Twitter 101 (Skip ahead to Leader Development if you are familiar with PLNs, self-development and Twitter)

Twitter is one resource that leaders can use for learning by developing a Personal Learning Network (PLN). A PLN is an informal learning network that consists of the people a learner connects and interacts with for the purpose of learning. Learners create connections and develop a network that contributes to their professional development and knowledge (Click here for a good blog about PLNs) .The learner does not have to know these people personally or ever meet them in person. This network is relatively easy to set up over Twitter and is a simple and powerful way to both self-develop and develop others. Twitter can be a great source of information if you know how to search for and evaluate the sources. There is a wide variety of information available on Twitter; for example, almost every magazine or professional publication posts on Twitter. 




People use the hashtag symbol # before a relevant keyword or phrase in their Tweet to categorize those tweets and help them show up more easily in Twitter Search. The learner simply searches for the topic or, if they know a hashtag associated with the subject, they can use that as the terms for the search (see screenshots below).  For example, one of the screen shots below shows a search for “Land Warfare” and the results delivered range from various individuals to “Doctrine Man”, to ”Pakistan Defence”.

 
Search for Land Warfare on Twitter for iPad


Search for #Leadership on Twitter for iPad.


Search for #Innovation on Twitter for iPad.

Once the results are delivered learners can sort through the posts and evaluate the information. Clicking on a hashtagged word in any message shows all the other tweets marked with that keyword. Many of these posts will have links to blogs or articles that contain information the learner is looking for. As the learner finds reliable posts, they can follow the user and build their PLN ( It is also interesting to see who the users you are following, follow as well.) One way to evaluate whether a user on Twitter is credible is by the number of follows and followers they have. Learners can also check out previous tweets by the source, which is another way to evaluate if the source is credible or not. The reporters and other contributors that work for most major news organizations post to Twitter as well and can be a good addition to a PLN.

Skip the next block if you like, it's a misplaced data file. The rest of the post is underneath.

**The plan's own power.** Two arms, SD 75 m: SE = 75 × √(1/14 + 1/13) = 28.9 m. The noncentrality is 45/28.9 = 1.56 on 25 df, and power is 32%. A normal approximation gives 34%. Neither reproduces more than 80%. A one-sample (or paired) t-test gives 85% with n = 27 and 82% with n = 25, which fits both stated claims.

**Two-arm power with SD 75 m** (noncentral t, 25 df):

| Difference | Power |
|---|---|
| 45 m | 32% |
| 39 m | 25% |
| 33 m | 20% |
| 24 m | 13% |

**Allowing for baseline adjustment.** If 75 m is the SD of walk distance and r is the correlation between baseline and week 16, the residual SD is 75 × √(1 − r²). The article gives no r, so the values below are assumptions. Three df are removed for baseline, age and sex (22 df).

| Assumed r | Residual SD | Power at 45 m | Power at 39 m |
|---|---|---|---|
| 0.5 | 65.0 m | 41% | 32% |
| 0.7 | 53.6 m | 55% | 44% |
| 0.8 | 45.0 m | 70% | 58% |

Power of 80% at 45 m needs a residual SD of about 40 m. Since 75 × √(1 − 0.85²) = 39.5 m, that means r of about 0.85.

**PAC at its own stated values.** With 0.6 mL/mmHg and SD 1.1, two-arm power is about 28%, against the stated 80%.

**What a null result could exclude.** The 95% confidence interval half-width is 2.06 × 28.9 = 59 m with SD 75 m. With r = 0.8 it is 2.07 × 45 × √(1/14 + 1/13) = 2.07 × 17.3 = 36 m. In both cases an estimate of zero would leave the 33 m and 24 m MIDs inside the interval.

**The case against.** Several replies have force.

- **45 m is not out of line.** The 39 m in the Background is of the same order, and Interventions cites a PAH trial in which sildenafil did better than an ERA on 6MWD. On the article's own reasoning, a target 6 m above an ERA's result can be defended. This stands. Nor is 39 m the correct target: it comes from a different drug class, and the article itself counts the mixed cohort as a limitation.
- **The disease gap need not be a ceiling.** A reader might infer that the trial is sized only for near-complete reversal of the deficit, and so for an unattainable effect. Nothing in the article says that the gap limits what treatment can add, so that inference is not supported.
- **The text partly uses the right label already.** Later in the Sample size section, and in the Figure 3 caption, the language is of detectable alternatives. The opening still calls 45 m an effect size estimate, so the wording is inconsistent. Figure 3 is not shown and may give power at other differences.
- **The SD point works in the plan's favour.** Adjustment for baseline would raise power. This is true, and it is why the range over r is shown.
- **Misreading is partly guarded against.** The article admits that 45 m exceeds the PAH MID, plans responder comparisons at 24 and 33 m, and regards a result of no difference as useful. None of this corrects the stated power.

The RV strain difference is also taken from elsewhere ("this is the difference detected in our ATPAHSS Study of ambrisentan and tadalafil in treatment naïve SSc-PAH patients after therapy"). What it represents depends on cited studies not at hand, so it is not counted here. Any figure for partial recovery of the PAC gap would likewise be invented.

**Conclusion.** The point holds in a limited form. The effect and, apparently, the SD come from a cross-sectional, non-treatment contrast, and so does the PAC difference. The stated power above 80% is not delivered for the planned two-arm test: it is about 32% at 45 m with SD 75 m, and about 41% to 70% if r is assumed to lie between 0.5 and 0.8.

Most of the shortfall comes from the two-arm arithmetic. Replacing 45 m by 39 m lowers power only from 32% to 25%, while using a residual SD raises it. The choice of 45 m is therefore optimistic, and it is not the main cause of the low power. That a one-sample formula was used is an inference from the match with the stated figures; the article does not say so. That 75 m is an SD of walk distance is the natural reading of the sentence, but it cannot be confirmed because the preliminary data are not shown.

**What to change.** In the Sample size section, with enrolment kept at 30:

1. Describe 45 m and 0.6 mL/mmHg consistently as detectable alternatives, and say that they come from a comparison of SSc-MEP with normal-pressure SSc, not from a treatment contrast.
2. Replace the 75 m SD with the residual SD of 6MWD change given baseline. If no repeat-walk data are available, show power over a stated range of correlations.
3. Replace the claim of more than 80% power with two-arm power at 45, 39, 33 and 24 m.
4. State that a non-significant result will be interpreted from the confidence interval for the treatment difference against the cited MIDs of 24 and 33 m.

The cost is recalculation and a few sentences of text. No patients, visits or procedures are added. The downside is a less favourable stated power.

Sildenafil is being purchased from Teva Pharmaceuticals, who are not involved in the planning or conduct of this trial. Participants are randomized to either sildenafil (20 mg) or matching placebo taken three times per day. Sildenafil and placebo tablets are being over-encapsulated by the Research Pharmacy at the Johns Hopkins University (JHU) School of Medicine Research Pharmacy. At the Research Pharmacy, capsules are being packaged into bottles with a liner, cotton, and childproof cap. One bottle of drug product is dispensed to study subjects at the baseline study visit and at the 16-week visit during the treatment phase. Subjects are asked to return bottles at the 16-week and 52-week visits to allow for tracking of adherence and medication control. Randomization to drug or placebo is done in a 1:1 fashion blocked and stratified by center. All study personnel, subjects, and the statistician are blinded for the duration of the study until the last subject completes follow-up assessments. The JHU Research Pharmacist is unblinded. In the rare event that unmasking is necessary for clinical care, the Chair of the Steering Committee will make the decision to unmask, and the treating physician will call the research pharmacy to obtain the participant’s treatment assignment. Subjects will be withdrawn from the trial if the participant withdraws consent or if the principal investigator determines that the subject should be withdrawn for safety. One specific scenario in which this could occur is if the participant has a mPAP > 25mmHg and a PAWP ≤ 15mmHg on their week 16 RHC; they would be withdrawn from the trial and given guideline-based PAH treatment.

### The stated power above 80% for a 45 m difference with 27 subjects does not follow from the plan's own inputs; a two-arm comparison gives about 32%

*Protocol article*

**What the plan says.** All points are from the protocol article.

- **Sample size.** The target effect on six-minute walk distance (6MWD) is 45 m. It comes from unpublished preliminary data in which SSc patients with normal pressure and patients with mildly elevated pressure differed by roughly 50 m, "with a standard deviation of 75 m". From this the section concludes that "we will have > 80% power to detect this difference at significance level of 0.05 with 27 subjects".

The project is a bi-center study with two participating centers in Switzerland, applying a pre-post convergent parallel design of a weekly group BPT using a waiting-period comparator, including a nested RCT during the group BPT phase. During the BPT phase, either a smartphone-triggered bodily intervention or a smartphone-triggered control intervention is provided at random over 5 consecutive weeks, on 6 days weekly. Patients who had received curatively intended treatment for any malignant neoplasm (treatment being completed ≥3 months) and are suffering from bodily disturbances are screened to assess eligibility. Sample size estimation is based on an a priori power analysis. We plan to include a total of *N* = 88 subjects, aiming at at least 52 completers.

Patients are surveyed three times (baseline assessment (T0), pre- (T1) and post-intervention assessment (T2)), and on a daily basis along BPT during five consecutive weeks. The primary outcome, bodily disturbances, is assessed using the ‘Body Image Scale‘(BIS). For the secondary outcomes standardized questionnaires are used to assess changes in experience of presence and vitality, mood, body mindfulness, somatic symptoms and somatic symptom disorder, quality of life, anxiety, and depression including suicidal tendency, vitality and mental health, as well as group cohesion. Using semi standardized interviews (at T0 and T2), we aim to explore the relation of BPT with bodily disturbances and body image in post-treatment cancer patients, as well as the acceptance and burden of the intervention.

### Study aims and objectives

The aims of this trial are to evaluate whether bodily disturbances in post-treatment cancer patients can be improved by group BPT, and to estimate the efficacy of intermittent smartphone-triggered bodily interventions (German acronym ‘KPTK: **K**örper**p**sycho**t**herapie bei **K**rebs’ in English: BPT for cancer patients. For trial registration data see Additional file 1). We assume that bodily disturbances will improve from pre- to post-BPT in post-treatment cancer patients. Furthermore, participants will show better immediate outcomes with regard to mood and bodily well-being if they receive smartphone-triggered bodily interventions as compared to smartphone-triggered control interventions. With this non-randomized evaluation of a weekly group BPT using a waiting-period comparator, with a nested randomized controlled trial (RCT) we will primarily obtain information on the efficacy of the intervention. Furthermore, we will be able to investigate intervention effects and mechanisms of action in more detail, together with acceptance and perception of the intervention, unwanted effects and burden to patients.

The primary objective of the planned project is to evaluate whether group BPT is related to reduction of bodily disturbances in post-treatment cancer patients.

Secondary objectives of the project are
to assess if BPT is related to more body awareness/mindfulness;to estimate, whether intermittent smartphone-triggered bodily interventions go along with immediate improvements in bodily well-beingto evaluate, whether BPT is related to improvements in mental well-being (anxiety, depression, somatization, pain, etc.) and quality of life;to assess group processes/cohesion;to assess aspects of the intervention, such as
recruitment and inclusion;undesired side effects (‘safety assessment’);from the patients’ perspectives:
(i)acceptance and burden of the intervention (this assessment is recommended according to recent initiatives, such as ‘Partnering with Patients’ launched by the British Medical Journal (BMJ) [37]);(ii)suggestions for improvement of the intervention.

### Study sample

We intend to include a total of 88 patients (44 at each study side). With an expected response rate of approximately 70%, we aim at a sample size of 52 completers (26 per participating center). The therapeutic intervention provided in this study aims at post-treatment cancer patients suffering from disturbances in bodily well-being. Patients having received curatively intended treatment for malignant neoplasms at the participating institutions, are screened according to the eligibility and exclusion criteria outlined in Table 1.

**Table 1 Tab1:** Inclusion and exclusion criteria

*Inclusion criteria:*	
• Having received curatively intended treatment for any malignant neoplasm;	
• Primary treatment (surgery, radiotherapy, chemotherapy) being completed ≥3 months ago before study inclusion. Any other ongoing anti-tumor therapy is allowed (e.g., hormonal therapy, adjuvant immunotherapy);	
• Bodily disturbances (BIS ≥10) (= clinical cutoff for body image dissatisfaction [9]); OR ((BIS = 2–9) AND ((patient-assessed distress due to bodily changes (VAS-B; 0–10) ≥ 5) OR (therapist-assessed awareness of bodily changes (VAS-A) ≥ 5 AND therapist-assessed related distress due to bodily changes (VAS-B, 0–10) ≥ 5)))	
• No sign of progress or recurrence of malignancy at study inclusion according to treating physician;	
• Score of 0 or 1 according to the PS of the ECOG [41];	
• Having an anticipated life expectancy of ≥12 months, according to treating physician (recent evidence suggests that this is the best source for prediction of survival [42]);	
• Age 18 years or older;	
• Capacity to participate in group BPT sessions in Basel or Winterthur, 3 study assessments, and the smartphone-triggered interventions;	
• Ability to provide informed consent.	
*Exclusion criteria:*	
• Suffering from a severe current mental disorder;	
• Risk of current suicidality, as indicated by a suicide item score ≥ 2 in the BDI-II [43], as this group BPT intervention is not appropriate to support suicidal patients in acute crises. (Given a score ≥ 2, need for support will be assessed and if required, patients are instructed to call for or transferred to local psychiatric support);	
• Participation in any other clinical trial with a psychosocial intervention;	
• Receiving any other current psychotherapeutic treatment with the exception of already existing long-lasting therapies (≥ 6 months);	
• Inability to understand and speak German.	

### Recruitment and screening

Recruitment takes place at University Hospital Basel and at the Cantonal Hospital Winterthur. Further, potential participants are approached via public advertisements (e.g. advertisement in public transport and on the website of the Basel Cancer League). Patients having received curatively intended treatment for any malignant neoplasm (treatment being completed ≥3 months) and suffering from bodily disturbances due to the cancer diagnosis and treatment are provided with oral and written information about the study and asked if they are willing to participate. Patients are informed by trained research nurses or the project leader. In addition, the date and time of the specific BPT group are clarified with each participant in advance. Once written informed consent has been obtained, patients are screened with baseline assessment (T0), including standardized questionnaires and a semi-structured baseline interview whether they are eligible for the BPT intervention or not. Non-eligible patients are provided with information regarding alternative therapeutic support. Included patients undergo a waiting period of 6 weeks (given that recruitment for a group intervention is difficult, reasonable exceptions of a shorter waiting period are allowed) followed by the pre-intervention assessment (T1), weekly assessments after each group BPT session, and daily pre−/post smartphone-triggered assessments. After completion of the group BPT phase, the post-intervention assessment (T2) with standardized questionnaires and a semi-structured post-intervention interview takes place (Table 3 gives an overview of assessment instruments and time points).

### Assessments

Leader Development Program:

Twitter is a great way to share information to develop others. Leaders connect with their subordinates over Twitter and share relevant content with a hashtag. Twitter can also be used for “Twitter Chats” . Twitter chats are chats that occur using a hashtag. Instead of tweeting one-on-one learners are now engaged in a conversation with many people around a particular topic or piece of content such as an article or blog post.  Pictures and other media can be used as well to add more context to discussions. Twitter chats lets a group maximize their time on Twitter and participate in existing conversations when it is convenient for them. Twitter chats can take place over extended periods, and from any location, extending learning and development well beyond the walls of an office, building, or other location commonly used for these sessions.  This capability lengthens the period of engagement and can lead to higher quality discussions, which might not be attainable in a normal face-to-face professional development session that is constrained by time and location (a leader development session scheduled from 1-2pm in a conference room).   There are also tools available, like Storify for example, that can help learners manage and archive the chats for later reference. Through professional discussion, leaders can get to know their subordinates better and evaluate their level of competence, which can help build trust in an organization.

Leaders develop subordinates by creating experiences. Professional discussion is one of those experiences. It can improve learning and leader development across an organization. When time is a limited resource, social media is an excellent and simple way to engage subordinates in professional discussion. 


Follow me @quadshotwarrior


Leadership Counts!!!








Jonathan Silk is a Major in the U.S. Army. He has served as a Cavalry Scout platoon leader , and has commanded both a Tank Company and an Infantry Company. He is currently an Academic Instructor and serving as the Operations Officer for the Center for the Advancement of Leader Development andOrganizational Learning (CALDOL) at the United States Army Military Academy, West Point, NY. He was a recipient of the calendar year 2009 General Douglas MacArthur Leadership Award.